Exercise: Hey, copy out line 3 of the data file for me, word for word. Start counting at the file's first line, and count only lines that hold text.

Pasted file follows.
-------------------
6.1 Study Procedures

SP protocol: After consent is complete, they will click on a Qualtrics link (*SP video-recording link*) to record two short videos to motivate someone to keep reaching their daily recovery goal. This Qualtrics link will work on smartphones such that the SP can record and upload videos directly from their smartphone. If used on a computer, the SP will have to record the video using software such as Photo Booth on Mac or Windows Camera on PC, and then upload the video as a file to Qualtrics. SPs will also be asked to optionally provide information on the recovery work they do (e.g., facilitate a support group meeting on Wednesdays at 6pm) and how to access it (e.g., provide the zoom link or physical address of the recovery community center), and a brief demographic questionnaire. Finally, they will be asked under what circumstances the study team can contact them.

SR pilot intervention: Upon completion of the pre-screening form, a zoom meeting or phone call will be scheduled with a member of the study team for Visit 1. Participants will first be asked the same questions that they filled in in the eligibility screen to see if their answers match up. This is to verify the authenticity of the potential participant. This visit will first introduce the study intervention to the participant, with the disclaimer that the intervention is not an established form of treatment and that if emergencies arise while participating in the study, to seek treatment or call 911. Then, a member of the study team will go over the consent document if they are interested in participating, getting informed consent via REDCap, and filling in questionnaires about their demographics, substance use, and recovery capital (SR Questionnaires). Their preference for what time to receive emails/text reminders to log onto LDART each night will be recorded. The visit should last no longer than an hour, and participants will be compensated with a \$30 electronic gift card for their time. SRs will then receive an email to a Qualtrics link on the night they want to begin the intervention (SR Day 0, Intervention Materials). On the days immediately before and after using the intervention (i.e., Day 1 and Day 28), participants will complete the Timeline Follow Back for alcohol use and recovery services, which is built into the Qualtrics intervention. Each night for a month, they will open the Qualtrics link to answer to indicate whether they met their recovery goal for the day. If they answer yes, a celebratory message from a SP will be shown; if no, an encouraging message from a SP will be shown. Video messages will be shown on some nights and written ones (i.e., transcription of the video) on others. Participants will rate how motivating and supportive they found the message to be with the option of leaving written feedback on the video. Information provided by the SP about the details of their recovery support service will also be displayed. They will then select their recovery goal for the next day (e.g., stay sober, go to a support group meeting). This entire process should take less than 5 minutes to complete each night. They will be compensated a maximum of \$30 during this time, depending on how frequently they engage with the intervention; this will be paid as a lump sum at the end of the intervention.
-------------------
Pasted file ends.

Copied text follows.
SR pilot intervention: Upon completion of the pre-screening form, a zoom meeting or phone call will be scheduled with a member of the study team for Visit 1. Participants will first be asked the same questions that they filled in in the eligibility screen to see if their answers match up. This is to verify the authenticity of the potential participant. This visit will first introduce the study intervention to the participant, with the disclaimer that the intervention is not an established form of treatment and that if emergencies arise while participating in the study, to seek treatment or call 911. Then, a member of the study team will go over the consent document if they are interested in participating, getting informed consent via REDCap, and filling in questionnaires about their demographics, substance use, and recovery capital (SR Questionnaires). Their preference for what time to receive emails/text reminders to log onto LDART each night will be recorded. The visit should last no longer than an hour, and participants will be compensated with a \$30 electronic gift card for their time. SRs will then receive an email to a Qualtrics link on the night they want to begin the intervention (SR Day 0, Intervention Materials). On the days immediately before and after using the intervention (i.e., Day 1 and Day 28), participants will complete the Timeline Follow Back for alcohol use and recovery services, which is built into the Qualtrics intervention. Each night for a month, they will open the Qualtrics link to answer to indicate whether they met their recovery goal for the day. If they answer yes, a celebratory message from a SP will be shown; if no, an encouraging message from a SP will be shown. Video messages will be shown on some nights and written ones (i.e., transcription of the video) on others. Participants will rate how motivating and supportive they found the message to be with the option of leaving written feedback on the video. Information provided by the SP about the details of their recovery support service will also be displayed. They will then select their recovery goal for the next day (e.g., stay sober, go to a support group meeting). This entire process should take less than 5 minutes to complete each night. They will be compensated a maximum of \$30 during this time, depending on how frequently they engage with the intervention; this will be paid as a lump sum at the end of the intervention.